Thank you, Pam, for sharing your insights with our readers and writers.

Learning from you and your fellow VCFA bloggers these past two weeks gladdened this teacher's  heart immeasurably.--Esther Hershenhorn

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Finding the Heart in Your Story

I decided to be a writer after some minor success with my first book when I was seven. I took a year off from college ten years ago and blithely wrote my “first novel.” Ha.

Many critique groups, writing classes, and conferences later, my novel was going nowhere. But I was serious about this writing thing, so I found myself at Vermont College of Fine Arts. They gave me a scholarship when they admitted me. I thought I was Pretty Hot Stuff. I just needed to learn to turn a prettier phrase (but I thought my phrases were already fairly pretty). Again, can I say: Ha.

I got to my first workshop--the extremely squirm-worthy process whereby 15-20 extremely articulate students and a teacher who has written so many books that he could generate an award-winning plot in his sleep tell you exactly what is and isn’t working with your novel--and discovered from the inimitable Tim Wynne-Jones that my characters lacked emotion, my plot lacked internal logic, my language was altogether too flowery. Oh, and that setting I thought was Wales?--Well, it felt more like Ireland, actually.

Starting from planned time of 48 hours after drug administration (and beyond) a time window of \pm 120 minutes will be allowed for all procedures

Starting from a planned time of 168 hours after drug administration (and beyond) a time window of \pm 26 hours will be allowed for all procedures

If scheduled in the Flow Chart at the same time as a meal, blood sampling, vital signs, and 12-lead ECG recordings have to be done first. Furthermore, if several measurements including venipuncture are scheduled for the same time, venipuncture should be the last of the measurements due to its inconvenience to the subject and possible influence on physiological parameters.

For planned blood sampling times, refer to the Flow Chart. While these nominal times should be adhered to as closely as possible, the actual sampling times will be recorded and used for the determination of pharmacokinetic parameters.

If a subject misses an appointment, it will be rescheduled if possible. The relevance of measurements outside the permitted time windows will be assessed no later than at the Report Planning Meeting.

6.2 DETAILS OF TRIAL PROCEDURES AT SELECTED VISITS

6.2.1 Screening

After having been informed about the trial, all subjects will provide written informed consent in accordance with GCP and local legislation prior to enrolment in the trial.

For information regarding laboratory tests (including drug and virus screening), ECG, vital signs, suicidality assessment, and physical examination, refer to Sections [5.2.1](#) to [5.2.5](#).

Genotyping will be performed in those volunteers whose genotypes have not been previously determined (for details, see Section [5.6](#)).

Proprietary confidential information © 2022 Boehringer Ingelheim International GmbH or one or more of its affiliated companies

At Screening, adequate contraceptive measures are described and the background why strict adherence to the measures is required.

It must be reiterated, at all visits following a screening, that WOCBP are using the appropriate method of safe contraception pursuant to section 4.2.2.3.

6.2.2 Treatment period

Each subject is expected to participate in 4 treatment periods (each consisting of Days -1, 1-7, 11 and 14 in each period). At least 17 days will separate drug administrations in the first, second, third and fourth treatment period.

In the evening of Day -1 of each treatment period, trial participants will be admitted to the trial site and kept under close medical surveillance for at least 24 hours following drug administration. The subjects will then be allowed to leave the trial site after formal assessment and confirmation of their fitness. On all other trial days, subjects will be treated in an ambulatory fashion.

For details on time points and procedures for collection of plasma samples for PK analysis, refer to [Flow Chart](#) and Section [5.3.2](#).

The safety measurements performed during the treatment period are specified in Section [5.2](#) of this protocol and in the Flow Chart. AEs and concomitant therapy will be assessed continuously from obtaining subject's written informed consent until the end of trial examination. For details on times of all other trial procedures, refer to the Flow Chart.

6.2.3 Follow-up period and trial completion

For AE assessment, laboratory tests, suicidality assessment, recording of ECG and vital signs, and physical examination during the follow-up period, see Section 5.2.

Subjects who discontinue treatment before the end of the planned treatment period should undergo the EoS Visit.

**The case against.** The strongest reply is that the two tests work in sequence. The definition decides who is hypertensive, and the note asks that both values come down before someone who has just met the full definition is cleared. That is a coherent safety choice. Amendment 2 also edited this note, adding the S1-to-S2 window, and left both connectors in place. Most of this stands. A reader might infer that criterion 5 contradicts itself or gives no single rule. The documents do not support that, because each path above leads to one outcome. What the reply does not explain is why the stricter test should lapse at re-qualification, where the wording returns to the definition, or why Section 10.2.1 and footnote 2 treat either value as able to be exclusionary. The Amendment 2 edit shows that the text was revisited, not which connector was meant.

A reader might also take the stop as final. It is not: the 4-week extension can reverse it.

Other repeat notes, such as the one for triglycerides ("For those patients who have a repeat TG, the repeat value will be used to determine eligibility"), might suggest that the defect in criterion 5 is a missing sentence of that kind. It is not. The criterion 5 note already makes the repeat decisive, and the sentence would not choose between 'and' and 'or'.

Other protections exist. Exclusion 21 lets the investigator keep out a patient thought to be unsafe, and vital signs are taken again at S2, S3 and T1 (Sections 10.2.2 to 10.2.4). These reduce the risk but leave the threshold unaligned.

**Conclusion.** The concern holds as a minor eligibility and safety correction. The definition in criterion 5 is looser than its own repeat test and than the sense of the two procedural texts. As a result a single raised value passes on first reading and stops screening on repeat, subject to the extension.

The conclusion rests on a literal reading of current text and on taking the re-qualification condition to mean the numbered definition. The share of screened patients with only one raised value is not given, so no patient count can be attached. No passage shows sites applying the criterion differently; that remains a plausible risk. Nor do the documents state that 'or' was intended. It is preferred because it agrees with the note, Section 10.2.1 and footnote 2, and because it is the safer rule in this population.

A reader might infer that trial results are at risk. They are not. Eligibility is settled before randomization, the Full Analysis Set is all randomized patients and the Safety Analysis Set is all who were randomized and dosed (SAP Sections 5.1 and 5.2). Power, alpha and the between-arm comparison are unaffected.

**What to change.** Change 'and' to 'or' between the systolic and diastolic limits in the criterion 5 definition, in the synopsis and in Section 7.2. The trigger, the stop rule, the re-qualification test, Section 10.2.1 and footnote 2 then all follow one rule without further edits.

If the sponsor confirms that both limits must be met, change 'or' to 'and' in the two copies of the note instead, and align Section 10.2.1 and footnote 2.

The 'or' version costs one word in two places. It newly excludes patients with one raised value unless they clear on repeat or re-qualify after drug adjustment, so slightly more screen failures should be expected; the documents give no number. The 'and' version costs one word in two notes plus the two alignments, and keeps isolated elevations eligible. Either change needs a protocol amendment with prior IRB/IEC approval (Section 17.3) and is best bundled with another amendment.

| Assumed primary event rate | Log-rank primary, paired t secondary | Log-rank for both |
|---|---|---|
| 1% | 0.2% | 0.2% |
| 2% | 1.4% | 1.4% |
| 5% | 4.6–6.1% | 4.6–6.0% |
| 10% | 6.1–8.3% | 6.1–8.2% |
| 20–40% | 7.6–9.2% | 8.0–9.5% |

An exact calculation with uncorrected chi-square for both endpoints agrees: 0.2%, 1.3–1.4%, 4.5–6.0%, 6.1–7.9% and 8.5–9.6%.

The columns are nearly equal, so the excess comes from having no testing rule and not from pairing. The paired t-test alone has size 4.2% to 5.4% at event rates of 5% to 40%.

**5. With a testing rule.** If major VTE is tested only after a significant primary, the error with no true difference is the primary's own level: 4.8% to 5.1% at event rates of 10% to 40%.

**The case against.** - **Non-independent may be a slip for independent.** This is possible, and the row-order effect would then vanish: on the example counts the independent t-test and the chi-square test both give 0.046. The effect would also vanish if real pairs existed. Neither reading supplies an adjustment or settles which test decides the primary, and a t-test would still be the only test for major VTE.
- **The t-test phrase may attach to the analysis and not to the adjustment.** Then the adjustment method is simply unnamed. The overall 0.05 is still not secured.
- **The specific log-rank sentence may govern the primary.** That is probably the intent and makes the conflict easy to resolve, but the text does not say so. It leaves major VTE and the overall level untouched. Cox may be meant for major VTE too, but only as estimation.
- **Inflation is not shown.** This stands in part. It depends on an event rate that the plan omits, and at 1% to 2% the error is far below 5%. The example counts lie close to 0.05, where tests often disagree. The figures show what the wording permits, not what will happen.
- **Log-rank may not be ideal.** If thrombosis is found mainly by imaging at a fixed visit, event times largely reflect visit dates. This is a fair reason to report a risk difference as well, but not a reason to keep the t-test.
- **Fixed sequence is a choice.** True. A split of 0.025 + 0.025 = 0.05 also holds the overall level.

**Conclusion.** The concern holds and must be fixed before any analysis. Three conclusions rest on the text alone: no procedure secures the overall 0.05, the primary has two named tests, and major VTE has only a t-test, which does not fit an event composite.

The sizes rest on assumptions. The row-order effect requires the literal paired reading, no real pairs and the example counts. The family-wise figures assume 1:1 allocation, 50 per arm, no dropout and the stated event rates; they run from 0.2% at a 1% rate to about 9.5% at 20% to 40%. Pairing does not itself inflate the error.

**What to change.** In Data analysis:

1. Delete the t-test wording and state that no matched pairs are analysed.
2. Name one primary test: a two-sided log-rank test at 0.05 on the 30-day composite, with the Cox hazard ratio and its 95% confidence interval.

I cried big, fat heavy tears alone in my dorm room. Then I put my hair up in a pompadour and I got on with life.

My first semester studying with one of my literary heroes -- Martine Leavitt--did not go any better. I spent the entire semester trying to convince her that she just hadn’t understood my perfect vision.